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A previously healthy 8-year-old boy suffered “severe” headaches when attending a school just 200 meters from a 5G cell tower, according to a new peer-reviewed case study.

The study, published in the Annals of Clinical Case Studies, reported that the Swedish boy — who had no prior history of headaches — also experienced dizziness and fatigue.

The symptoms stopped when the child started wearing a radiofrequency (RF) radiation-blocking cap, jacket and scarf to school.

The report also noted the boy didn’t have the symptoms at home where levels of RF radiation were much lower.

The findings suggest the high levels of RF radiation at school caused the boy’s symptoms, the researchers concluded.

This is the seventh scientific report on the human health effects of real-life 5G by Dr. Lennart Hardell, a leading scientist on cancer risks from radiation, and Mona Nilsson, managing director of the Swedish Radiation Protection Foundation.

Their reports are “provocation” case studies that detail how exposure to 5G RF radiation “provokes” the onset of symptoms, which quickly disappear when the exposure stops or is minimized.

Hardell, an oncologist and epidemiologist with the Environment and Cancer Research Foundation who has authored more than 350 papers — almost 60 of which address RF radiation, believes the global rollout of 5G needs to stop because it’s harming people, especially kids who are “more vulnerable to toxins than adults.”

“A society forcing toxic exposure on innocent people, especially the most sensitive, cannot be accepted,” he told The Defender.

Nilsson agreed. “Children are taking part on a massive scale in a huge and dangerous experiment — without their or their parents informed consent — which may lead to serious long-term consequences,” she told The Defender.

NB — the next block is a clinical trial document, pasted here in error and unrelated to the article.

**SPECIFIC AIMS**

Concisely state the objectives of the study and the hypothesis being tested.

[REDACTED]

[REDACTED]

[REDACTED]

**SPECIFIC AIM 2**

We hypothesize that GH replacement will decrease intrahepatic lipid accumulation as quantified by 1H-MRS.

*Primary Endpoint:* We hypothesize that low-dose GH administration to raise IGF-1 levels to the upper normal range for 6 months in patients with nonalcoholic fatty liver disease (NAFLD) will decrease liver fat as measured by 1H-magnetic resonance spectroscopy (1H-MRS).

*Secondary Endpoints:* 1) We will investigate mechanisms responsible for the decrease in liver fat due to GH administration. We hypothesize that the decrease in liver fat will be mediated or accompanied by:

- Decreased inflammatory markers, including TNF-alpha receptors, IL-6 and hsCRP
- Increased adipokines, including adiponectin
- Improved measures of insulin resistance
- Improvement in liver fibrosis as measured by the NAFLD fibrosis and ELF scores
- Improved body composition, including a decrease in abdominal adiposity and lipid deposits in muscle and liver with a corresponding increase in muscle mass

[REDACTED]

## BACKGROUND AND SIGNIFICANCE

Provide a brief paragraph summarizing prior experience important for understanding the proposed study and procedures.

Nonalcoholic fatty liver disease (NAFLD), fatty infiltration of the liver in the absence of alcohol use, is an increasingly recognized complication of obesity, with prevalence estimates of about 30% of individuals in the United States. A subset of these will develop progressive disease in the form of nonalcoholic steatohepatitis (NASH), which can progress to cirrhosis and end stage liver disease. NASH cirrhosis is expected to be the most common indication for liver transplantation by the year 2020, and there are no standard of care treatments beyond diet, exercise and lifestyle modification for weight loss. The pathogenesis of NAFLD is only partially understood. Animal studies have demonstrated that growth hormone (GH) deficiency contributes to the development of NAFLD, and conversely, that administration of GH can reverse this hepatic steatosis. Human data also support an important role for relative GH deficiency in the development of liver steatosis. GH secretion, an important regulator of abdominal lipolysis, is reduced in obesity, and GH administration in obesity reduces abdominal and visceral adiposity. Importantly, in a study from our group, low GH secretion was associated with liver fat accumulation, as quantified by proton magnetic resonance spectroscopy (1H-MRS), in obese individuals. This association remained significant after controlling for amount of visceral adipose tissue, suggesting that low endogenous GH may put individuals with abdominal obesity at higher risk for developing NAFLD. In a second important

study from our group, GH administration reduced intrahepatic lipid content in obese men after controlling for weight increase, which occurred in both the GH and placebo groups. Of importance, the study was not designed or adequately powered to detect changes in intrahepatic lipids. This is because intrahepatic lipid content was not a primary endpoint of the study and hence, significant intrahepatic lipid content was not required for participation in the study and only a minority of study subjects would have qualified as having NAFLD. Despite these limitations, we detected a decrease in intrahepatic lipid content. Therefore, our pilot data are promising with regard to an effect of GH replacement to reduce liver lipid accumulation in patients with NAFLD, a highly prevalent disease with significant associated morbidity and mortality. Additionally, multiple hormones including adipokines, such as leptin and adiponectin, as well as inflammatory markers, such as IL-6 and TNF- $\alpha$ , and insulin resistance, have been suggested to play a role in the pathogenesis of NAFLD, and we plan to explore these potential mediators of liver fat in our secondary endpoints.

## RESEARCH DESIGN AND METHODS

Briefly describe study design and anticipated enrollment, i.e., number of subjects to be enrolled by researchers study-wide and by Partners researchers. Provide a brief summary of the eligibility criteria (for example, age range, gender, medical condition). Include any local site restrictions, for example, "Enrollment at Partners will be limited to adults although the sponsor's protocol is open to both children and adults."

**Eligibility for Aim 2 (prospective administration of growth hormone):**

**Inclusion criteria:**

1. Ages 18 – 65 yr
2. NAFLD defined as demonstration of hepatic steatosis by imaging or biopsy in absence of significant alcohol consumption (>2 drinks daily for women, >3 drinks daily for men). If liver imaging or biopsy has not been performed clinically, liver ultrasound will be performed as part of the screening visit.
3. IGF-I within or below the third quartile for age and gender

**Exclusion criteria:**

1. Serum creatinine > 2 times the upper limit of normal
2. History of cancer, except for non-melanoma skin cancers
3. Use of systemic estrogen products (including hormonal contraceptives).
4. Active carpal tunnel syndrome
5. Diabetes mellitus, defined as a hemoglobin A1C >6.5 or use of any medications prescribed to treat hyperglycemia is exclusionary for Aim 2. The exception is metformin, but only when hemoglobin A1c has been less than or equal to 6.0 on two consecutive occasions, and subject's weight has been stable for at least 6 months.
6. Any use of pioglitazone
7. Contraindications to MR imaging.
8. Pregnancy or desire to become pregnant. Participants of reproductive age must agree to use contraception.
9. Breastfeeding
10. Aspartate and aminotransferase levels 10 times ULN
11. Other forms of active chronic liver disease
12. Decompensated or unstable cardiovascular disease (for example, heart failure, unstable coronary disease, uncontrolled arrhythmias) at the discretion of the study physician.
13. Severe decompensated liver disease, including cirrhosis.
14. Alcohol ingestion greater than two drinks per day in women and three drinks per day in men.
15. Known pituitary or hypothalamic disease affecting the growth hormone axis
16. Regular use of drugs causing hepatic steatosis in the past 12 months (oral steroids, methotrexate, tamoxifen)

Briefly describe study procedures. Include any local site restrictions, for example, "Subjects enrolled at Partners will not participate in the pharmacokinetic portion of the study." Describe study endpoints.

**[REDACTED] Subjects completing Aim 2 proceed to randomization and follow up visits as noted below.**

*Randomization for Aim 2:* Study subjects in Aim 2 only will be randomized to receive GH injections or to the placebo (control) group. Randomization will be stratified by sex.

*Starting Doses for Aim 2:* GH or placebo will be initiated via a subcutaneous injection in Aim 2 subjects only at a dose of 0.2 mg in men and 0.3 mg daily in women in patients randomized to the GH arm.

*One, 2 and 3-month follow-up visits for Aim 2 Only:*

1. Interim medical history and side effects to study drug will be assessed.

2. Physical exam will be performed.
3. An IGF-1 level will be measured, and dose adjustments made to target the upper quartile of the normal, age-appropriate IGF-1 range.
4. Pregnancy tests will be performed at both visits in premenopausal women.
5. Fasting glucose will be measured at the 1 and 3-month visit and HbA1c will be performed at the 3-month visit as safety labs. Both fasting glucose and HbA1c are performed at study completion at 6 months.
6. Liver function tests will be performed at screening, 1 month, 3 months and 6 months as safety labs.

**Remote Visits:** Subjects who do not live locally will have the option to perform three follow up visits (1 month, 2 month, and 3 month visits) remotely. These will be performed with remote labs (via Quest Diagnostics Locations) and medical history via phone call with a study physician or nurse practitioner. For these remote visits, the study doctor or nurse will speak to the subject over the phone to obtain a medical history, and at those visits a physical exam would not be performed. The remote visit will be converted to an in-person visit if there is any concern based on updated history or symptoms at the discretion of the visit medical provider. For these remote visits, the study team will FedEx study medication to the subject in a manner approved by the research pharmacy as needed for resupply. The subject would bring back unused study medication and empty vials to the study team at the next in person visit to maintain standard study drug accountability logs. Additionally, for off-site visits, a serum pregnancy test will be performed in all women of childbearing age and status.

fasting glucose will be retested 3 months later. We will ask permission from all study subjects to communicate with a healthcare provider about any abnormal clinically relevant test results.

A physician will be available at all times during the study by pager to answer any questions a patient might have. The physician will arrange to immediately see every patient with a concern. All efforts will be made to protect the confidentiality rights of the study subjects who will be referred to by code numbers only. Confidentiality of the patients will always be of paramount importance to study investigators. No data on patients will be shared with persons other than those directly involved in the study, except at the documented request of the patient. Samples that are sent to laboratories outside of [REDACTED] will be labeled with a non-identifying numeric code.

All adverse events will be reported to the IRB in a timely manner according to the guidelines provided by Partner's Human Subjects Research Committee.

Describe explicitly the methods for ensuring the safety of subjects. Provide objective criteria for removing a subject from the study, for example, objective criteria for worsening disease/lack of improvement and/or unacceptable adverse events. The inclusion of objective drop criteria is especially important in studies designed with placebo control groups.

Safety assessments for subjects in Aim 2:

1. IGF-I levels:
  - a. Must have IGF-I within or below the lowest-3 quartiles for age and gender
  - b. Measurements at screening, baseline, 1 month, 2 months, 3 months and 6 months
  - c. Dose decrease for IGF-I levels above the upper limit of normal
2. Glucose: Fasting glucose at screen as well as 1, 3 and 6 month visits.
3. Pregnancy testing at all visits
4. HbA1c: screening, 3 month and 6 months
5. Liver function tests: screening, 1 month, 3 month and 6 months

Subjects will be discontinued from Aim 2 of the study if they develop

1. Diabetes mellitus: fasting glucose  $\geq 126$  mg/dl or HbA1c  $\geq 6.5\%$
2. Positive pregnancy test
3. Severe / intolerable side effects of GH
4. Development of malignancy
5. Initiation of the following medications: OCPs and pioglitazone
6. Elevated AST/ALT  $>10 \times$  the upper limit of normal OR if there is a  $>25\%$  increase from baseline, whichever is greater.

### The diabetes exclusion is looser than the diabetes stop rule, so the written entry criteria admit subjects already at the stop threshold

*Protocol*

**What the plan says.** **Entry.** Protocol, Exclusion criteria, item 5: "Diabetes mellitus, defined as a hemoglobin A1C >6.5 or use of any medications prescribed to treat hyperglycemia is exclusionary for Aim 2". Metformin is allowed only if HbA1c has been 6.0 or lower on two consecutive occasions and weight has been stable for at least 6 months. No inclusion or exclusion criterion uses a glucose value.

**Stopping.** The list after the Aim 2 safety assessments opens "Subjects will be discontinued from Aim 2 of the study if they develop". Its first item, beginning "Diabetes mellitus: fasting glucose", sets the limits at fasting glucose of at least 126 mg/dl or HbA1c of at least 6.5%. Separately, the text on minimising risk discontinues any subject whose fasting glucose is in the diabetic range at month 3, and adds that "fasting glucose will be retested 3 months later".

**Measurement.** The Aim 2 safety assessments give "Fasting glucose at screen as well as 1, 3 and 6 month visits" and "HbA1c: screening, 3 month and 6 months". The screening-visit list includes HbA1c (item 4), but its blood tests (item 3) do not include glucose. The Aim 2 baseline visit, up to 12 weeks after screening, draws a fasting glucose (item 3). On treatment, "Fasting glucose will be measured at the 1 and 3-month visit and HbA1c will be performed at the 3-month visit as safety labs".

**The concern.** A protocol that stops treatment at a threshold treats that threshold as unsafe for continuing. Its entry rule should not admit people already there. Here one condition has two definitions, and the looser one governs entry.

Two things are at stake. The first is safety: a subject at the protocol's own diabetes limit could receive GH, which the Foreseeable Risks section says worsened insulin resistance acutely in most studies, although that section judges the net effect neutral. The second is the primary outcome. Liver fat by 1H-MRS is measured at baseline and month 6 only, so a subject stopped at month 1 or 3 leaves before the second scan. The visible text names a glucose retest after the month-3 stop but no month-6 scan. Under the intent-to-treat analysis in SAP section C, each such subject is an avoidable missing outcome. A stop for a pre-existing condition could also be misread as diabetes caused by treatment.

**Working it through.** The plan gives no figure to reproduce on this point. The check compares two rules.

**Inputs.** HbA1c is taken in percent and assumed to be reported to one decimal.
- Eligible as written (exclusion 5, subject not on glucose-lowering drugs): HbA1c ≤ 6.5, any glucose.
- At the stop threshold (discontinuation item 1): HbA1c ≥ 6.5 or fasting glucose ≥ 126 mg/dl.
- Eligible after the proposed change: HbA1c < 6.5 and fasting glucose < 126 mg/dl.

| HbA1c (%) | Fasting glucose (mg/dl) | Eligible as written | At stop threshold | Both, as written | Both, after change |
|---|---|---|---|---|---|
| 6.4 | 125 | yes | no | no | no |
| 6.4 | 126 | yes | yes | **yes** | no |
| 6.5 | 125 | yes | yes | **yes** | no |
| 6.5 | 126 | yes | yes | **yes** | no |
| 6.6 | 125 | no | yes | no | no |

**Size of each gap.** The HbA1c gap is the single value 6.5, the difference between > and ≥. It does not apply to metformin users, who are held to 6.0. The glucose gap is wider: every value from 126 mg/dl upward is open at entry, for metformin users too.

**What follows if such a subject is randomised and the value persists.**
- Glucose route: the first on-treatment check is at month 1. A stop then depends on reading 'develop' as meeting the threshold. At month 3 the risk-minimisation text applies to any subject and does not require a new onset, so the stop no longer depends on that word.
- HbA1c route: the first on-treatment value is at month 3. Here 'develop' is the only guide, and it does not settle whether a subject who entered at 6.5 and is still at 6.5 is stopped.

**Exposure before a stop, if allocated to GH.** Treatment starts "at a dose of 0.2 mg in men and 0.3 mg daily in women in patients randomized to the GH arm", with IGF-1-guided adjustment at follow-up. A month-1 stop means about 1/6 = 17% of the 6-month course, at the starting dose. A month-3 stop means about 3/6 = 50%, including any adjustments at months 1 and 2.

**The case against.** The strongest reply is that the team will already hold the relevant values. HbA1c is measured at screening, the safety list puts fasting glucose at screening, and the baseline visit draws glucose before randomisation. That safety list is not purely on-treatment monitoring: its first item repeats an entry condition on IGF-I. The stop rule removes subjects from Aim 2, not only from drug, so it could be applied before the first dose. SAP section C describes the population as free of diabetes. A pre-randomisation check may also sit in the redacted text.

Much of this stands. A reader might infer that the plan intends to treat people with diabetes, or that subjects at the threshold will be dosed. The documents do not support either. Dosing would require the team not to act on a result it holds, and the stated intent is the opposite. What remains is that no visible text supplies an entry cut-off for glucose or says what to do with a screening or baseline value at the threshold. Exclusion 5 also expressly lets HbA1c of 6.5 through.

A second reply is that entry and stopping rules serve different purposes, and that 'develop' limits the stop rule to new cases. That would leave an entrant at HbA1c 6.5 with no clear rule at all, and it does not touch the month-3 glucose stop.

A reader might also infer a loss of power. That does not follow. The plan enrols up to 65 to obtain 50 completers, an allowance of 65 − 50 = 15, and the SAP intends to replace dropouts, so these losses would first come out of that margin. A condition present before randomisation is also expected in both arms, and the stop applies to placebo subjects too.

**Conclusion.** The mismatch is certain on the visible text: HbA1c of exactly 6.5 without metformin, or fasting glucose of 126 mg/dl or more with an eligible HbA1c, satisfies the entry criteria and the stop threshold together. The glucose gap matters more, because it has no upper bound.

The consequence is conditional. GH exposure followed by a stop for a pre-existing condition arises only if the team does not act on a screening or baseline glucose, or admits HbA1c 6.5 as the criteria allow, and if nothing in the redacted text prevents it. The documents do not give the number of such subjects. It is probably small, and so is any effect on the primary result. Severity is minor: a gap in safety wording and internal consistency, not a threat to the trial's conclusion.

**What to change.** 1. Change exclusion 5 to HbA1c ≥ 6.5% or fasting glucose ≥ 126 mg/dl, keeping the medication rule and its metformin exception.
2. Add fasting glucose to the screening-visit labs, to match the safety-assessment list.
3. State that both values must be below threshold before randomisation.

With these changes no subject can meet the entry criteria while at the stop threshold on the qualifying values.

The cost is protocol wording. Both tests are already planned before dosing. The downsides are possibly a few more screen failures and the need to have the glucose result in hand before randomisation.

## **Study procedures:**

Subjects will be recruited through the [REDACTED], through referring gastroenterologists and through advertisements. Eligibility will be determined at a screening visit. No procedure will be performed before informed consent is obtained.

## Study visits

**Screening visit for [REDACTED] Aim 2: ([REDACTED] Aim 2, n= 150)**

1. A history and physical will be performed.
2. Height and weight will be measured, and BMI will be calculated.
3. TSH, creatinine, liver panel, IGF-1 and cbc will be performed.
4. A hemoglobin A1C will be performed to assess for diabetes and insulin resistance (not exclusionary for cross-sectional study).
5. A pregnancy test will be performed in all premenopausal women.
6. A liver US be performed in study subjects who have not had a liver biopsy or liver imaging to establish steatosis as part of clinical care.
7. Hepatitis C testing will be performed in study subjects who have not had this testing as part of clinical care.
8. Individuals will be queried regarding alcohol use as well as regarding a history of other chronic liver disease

Radiation levels were highest in schoolyard

For the study, the boy’s mother completed a questionnaire about her son’s symptoms at school and at home.

Hardell and Nilsson took repeated measurements of the RF radiation levels at the boy’s school and his home.

At school, the boy developed daily headaches that reached an intensity level of 10, the highest level on a 10-grade scale. He also felt dizzy and tired.

Radiation levels were highest in the schoolyard, ranging from 83,332 to 267,536 microwatts per meter squared (μW/m2). In the classroom and hallway, measurements ranged from 2,560 to 76,590 μW/m2.

The radiation levels at the boy’s home were “considerably lower,” they said, ranging only from 25 to 1,040 μW/m2.

At home, the boy was generally symptom-free with an occasional mild, or level-2, headache that quickly went away. Hardell and Nilsson noted this headache could have been residual from the child’s exposure to high levels of RF radiation at school.

‘As long as radiation hazards are not acknowledged, they go unnoticed’

The boy’s case study is important, the authors said, because many kids are likely experiencing negative symptoms from 5G but don’t associate the symptoms with the technology.

Doctors and parents are generally uninformed about the health hazards associated with RF radiation exposure, so they’re unlikely to consider it a factor when trying to figure out why a child is sick.

“As long as radiation hazards are not acknowledged,” Hardell said, “they are not noticed.”

Adding to the problem is the fact that most countries, including Sweden, have adopted regulatory guidelines and EMF policies recommended by the World Health Organization (WHO) that assume negative health effects only occur when the levels of RF radiation are high enough to heat human tissue, Hardell and Nilsson said.

Such guidelines — including those set by the Federal Communications Commission in the U.S. — don’t take into account long-term exposure to lower levels of radiation, like what’s used in 5G.

Moreover, current regulatory guidelines ignore recent research showing a “clear association between exposure to RF radiation and cancer,” Hardell and Nilsson said.

So not only do current guidelines allow for children like the one in the study to suffer from severe headaches, but the guidelines do nothing to protect kids from possibly developing cancer later in life.

In 2011, the International Agency for Research on Cancer (IARC) at the WHO classified RF radiation as “possibly carcinogenic to humans (Group 2B).” But IARC needs to update that classification based on more recent research, they said.

According to Hardell and Nilsson, RF radiation should be classified as a “human carcinogen, group 1.” And it would be classified that way “if evaluated objectively without conflicts of interests,” they wrote.

“This classification,” they added, “should have a major impact on prevention measures.”